View pdf - Leaders & Special Characters part 1

View pdf - Leaders & Special Characters part 2


Originally designed by Vincent Figgins (1766 – 1844) in London, England in 1815. Antique was an early name for the slab serifs also known as Egyptians. The style was probably developed by sign writers in the early 19th century where the heavy letter forms were easier to paint than delicate styles and better suited to display. Figgins served his apprenticeship at the Joseph Jackson (1733 – 1792) foundry in London. He issued his first specimen book in 1792. Figgins set up his own foundry after Jackson’s death which had a reputation as one of the best. Figgins cut type for the Oxford University Press and the East India Company. He was a member of the Society or Association of Letter-Founders, formed in 1793 and ‘Convened for the purpose of taking into consideration the enormous increase of the Prices in the various Articles made use of in the Business of Type Founding’. The Society sought to regulate the type trade by price-fixing and setting terms for the trade. The Society’s response to demands for increased wages from their workmen – casters, rubbers and dressers – was to agree in May 1800 that ‘… no servant be, in future, employed, unless he leave his last place, his work being finished, and clear of debt.’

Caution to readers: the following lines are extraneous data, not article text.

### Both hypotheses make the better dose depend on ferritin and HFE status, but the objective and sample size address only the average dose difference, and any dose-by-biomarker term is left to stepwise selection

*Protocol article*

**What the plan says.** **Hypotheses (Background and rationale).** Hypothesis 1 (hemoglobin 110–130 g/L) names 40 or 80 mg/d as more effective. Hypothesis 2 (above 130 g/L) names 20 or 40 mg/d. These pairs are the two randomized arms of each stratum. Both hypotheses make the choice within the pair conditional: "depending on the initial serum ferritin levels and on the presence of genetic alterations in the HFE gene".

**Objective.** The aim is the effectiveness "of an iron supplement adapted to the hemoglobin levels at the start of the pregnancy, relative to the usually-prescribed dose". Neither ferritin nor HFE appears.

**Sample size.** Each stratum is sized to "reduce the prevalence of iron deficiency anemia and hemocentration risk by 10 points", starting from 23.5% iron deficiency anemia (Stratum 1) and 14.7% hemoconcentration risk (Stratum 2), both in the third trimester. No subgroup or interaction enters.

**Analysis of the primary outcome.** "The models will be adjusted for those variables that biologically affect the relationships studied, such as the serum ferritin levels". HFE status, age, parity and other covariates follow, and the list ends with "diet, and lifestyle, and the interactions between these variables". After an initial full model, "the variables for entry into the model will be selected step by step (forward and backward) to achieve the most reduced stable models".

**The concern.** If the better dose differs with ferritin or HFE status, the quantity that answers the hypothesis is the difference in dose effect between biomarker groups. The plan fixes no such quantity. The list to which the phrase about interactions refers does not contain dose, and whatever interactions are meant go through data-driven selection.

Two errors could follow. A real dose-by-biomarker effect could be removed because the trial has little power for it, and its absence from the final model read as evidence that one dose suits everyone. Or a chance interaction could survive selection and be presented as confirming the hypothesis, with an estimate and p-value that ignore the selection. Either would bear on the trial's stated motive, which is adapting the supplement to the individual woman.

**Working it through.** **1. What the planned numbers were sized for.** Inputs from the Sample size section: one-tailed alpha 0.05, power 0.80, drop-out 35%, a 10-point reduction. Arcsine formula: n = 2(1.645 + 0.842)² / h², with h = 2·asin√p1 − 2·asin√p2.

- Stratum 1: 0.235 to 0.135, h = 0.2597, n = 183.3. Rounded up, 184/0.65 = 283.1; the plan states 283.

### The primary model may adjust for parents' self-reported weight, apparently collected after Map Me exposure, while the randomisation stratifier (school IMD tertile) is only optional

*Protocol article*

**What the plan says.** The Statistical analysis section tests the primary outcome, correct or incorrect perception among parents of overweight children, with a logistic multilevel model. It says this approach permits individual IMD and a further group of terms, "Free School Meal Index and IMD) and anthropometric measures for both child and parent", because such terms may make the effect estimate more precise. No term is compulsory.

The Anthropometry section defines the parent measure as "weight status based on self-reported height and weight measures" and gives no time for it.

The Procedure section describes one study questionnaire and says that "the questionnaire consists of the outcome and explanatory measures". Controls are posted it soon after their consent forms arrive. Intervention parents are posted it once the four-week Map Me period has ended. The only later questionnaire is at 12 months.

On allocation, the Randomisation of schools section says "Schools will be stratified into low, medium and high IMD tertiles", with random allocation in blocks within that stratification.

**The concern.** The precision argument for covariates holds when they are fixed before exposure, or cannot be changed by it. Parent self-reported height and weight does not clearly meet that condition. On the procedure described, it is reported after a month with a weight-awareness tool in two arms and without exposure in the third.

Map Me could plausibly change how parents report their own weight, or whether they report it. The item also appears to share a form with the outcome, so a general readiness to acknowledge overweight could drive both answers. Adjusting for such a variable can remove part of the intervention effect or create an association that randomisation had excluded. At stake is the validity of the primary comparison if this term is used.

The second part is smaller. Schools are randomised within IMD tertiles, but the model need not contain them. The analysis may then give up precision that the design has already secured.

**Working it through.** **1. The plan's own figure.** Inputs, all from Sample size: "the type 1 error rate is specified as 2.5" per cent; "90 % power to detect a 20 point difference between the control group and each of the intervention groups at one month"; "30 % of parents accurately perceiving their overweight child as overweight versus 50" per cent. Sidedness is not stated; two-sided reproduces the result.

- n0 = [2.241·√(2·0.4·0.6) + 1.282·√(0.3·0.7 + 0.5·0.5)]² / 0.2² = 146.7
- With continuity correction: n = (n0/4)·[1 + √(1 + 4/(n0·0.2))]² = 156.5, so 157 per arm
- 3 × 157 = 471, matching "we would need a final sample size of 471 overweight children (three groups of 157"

View pdf - Antique typeface


Originally designed by John Baskerville (1706 – 1775) in Birmingham, England in 1757. Baskerville began his career as a printer and typefounder in Birmingham in about 1750. His eponymous font dates from around 1757 and reflects the influence of William Caslon’s types and the calligraphic style developed in Italy in the 16th century which had smoother curves and more contrast between thin and thick strokes. It has been suggested that Baskerville did not make his own letter punches but supervised the making of them by John Handy. The original punches are now in the University of Cambridge library. Baskerville’s ‘housekeeper’ was for many years Sarah Eaves. Eaves was married with three children, but her husband had deserted her and fled the country after being convicted of fraud. The husband died in 1764 and Eaves and Baskerville were able to be married.